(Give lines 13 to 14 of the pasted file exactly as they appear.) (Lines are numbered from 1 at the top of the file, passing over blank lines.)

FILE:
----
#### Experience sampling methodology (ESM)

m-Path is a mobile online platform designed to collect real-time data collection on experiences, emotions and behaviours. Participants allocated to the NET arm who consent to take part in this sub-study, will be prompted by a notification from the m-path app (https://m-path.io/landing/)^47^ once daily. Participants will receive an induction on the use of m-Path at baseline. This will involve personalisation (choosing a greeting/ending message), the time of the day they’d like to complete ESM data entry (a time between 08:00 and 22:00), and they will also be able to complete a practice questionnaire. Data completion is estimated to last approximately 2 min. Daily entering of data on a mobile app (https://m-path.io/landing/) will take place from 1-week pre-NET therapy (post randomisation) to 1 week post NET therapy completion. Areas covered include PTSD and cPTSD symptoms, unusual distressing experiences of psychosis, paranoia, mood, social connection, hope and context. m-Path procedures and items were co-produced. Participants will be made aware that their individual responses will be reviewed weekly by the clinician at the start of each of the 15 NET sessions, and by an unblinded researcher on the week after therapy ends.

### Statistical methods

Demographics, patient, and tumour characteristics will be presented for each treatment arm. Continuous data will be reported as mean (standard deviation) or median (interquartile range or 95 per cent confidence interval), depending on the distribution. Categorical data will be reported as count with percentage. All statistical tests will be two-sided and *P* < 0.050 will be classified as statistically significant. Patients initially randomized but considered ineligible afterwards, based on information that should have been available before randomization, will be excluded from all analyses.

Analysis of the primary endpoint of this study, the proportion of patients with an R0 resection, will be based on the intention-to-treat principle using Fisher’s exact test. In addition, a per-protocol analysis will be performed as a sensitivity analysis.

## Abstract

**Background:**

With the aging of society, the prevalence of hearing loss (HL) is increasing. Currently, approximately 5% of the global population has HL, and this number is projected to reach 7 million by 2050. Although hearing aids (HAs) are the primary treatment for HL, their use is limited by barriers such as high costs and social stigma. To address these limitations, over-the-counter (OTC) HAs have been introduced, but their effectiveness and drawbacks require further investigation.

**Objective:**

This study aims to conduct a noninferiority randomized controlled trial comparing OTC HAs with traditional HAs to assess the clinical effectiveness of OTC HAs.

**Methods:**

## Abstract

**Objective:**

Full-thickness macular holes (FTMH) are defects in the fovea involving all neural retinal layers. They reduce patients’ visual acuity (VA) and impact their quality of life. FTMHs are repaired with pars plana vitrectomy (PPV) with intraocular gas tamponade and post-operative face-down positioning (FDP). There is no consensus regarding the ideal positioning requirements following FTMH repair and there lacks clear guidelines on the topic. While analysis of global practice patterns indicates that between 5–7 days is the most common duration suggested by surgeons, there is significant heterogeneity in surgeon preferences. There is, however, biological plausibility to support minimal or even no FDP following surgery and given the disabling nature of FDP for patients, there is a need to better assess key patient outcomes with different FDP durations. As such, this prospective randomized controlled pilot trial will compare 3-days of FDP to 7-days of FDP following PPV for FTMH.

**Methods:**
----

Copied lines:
**Objective:**

Full-thickness macular holes (FTMH) are defects in the fovea involving all neural retinal layers. They reduce patients’ visual acuity (VA) and impact their quality of life. FTMHs are repaired with pars plana vitrectomy (PPV) with intraocular gas tamponade and post-operative face-down positioning (FDP). There is no consensus regarding the ideal positioning requirements following FTMH repair and there lacks clear guidelines on the topic. While analysis of global practice patterns indicates that between 5–7 days is the most common duration suggested by surgeons, there is significant heterogeneity in surgeon preferences. There is, however, biological plausibility to support minimal or even no FDP following surgery and given the disabling nature of FDP for patients, there is a need to better assess key patient outcomes with different FDP durations. As such, this prospective randomized controlled pilot trial will compare 3-days of FDP to 7-days of FDP following PPV for FTMH.